Conversations about institutional accountability, which are usually rote and driven by the desire for quantitative evaluation, have obscured the need for nuanced conversations about what constitutes student accountability and how to teach it. There are a number of reasons why this is so, in my view, and parents may be absorbing disproportionate blame in a system that is serving everyone poorly.
A big culprit is the mind-numbing, rote curricula that students cycle through in order to pass the tests that have been imposed on the national secondary school system to make those teachers accountable. Testing also means that if a state decides that the old standardized test isn’t working and they want to try out a new one, it is likely that for a period of years
captive research bunnie s students will be tested twice on the same material (last I heard, this was happening in Connecticut.) But even routine testing practices are appalling. In November, Valerie Strauss reported in the WaPo (November 30 2012) that last year a Chicago kindergartener took 14 tests and a fourth grader in the same family took 42 tests. Both children even took tests in gym class.
This is Chicago, people, former stomping grounds of Secretary of Education Arne Duncan. Is it any wonder the federal government has not done more than trim and reshape the disastrous policies of the Bush administration?
Students do all the work in the testing system. But students have less and less power in a system that explains everything to them about what it means to fail but nothing about what it means to make choices and/or take ownership over one’s intellectual life. In this environment, what parent shouldn’t be in there kicking a$$ on behalf of a kid who may be bewildered much of the time by what s/he is doing at school and why? No wonder that even successful students often arrive at college with only a vague idea about how to navigate the bureaucratic challenges of daily life.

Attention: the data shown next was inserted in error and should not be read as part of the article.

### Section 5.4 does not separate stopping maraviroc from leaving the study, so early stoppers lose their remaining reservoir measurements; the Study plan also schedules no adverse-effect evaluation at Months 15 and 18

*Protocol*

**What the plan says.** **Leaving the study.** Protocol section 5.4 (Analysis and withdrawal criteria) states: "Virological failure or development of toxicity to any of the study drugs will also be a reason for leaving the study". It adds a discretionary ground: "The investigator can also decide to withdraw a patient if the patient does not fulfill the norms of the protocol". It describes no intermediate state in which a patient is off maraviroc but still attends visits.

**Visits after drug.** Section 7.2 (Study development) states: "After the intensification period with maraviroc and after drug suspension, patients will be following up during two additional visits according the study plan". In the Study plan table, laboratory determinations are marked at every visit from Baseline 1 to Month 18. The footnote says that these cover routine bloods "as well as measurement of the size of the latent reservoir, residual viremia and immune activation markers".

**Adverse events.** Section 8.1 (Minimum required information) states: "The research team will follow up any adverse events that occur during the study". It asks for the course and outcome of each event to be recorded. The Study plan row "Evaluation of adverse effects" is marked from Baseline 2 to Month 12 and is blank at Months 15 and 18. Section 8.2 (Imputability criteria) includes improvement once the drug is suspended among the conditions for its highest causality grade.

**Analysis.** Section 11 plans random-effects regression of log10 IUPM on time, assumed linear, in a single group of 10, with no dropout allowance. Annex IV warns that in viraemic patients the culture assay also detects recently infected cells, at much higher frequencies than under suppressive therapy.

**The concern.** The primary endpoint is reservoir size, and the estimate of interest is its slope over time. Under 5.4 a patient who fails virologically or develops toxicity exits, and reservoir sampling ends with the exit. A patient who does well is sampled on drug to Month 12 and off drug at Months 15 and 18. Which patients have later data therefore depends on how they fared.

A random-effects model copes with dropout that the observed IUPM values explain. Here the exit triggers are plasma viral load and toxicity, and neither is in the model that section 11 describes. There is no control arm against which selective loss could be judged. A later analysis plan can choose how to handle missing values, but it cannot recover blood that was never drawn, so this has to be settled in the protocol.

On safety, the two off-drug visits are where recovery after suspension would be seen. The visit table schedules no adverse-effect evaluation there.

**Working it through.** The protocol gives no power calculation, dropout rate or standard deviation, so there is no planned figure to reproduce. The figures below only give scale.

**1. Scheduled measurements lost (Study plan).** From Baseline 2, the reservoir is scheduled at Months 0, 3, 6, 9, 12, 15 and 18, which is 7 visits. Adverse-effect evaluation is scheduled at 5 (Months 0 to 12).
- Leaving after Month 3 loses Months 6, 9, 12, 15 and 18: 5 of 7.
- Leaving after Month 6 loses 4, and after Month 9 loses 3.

What’s worse is that accountability, and test-taking, are not the same things as learning. With constant parental intervention, and ever-more explicit “expectations” and grading rubrics, students may be well-informed about what constitutes the road to failure, but they may not know what it means to learn. When I asked my sister, who tutors people of all ages in Spanish, about this she laughed. “Almost no one knows how to study,” she said. “That’s not something anyone teaches.”
With that, I would like to propose a provisional list of skills every student should have upon arriving at college. And I would like to propose a further step: that colleges institute courses that, in addition to having intellectual content, teach these skills.
- Making an appointment with a professor and keeping it. This might require a prior exercise, which is:
- Researching, and writing down (with a pen! In a notebook!) the contact information, office location and office hours of all professors and faculty advisor.
- Planning the week, when work will be done, when classes meet, and when co-curricular and social events are happening.
- Planning the semester on a calendar, with study time marked in for exams and research/writing time for papers.
- Asking a professor for help, even if you don’t think you need it, and having a conversation to identify what it would mean to be helped in that particular situation.
- Writing a short essay about the possible consequences to learning, rather than the final grade, of missing class, not doing the reading, and handing work in late.
- Learning how to write a polite, informative, businesslike email that addresses an existing problem without embedding it in a narrative of all the personal reasons why the student is not responsible for the problem. In fact, students could be led through a series of facilitated, in-class exercise to discuss well-known pitfalls that sabotage students’ work: taking care of a friend rather than yourself; playing video games; staying up too late and getting sick; drinking more nights than not; scheduling other things during class time; sleeping through class, etc. The point of these exercises would be for students to learn how to solve their own problems.
- Teaching students to tell their parents, firmly but kindly, that they will handle a problem themselves, even if it means failing the course. Much as faculty and administrators hate having parents charge into the fray, you know who hates it more? The students. But if it has been going on their whole life, they often don’t know how to make it stop.
- Evaluating a bad situation and decide the best way to address it with attention to learning not grades. There is a big difference between having done little work in a course, and being on the road to failing it, and having done a lot of work that has not yet paid off. In the first case, dropping the course is probably a good idea. In the second case, getting help, trying to, pulling out the best grade you can and getting the credits towards graduation is what we call education.